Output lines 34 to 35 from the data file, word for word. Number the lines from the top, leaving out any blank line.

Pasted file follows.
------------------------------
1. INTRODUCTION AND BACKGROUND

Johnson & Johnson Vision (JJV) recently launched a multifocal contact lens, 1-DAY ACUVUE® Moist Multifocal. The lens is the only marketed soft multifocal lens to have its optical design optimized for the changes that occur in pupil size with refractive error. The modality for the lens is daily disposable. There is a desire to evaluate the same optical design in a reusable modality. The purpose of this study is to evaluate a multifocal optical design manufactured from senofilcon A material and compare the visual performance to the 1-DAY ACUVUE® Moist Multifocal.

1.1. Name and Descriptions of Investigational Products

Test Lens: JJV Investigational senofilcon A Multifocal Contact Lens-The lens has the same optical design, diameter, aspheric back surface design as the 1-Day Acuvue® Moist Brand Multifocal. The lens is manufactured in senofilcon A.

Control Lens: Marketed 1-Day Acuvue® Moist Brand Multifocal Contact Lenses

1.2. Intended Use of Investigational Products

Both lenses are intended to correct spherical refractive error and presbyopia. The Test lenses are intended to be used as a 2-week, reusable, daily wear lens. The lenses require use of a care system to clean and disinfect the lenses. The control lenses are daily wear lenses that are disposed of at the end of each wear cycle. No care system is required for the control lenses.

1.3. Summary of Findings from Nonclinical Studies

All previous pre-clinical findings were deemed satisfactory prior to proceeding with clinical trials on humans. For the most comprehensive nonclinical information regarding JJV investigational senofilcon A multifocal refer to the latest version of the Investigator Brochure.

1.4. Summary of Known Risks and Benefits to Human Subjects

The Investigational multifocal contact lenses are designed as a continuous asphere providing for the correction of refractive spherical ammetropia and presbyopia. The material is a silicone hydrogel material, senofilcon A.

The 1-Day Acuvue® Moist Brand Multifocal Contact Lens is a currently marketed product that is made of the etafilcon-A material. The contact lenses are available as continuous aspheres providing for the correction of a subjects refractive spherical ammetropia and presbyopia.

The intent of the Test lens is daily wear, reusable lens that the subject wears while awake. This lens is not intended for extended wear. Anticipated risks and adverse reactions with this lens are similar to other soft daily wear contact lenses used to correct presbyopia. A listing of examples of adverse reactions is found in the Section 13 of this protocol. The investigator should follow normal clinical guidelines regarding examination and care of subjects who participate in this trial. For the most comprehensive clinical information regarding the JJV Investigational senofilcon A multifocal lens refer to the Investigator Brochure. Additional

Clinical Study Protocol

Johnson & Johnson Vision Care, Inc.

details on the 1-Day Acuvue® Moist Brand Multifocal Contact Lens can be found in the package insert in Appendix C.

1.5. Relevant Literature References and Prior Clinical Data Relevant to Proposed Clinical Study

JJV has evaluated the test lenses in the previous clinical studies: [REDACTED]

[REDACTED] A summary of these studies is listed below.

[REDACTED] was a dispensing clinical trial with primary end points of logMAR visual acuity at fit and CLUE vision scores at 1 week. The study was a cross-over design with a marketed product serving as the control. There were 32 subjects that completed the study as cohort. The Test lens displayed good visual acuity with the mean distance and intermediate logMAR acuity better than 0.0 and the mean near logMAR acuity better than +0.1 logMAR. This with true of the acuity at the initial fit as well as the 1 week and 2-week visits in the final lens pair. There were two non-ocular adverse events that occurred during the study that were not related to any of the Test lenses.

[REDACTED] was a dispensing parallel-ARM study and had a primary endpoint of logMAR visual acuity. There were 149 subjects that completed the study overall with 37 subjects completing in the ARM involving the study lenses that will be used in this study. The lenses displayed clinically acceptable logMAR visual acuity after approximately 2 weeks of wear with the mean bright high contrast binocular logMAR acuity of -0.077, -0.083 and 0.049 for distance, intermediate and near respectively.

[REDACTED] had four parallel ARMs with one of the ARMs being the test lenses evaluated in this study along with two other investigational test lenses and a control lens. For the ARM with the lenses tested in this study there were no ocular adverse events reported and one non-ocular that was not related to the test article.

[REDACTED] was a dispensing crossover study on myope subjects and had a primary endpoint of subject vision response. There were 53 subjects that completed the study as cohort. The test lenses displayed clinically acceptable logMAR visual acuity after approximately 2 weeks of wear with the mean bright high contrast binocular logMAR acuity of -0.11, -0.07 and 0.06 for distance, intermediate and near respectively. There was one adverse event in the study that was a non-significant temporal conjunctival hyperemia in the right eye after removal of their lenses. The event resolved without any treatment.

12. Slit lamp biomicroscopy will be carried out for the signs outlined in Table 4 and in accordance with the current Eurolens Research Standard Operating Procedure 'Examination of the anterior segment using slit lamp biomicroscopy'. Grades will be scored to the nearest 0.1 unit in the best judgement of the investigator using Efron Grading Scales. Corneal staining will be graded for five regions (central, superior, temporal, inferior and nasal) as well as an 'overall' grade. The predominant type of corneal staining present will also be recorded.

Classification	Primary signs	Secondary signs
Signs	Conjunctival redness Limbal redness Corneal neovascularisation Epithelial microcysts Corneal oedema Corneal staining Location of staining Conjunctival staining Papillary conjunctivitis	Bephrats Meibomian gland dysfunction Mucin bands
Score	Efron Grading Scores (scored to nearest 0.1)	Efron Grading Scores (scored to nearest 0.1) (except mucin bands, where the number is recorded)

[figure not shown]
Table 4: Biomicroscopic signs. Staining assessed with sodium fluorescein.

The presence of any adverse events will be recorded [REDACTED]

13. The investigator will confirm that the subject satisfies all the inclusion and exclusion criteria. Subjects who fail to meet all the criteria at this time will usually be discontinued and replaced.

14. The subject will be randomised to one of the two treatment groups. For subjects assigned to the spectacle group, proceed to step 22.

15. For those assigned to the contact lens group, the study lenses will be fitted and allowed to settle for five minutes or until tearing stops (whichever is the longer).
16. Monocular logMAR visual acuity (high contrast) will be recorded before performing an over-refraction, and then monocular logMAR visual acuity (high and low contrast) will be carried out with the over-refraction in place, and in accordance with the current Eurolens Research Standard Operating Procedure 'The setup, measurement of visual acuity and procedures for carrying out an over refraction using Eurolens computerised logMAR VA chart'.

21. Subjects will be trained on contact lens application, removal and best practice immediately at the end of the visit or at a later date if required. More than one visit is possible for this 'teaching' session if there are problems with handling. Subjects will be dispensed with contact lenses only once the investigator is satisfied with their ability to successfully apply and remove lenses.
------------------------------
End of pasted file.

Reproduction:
16. Monocular logMAR visual acuity (high contrast) will be recorded before performing an over-refraction, and then monocular logMAR visual acuity (high and low contrast) will be carried out with the over-refraction in place, and in accordance with the current Eurolens Research Standard Operating Procedure 'The setup, measurement of visual acuity and procedures for carrying out an over refraction using Eurolens computerised logMAR VA chart'.

21. Subjects will be trained on contact lens application, removal and best practice immediately at the end of the visit or at a later date if required. More than one visit is possible for this 'teaching' session if there are problems with handling. Subjects will be dispensed with contact lenses only once the investigator is satisfied with their ability to successfully apply and remove lenses.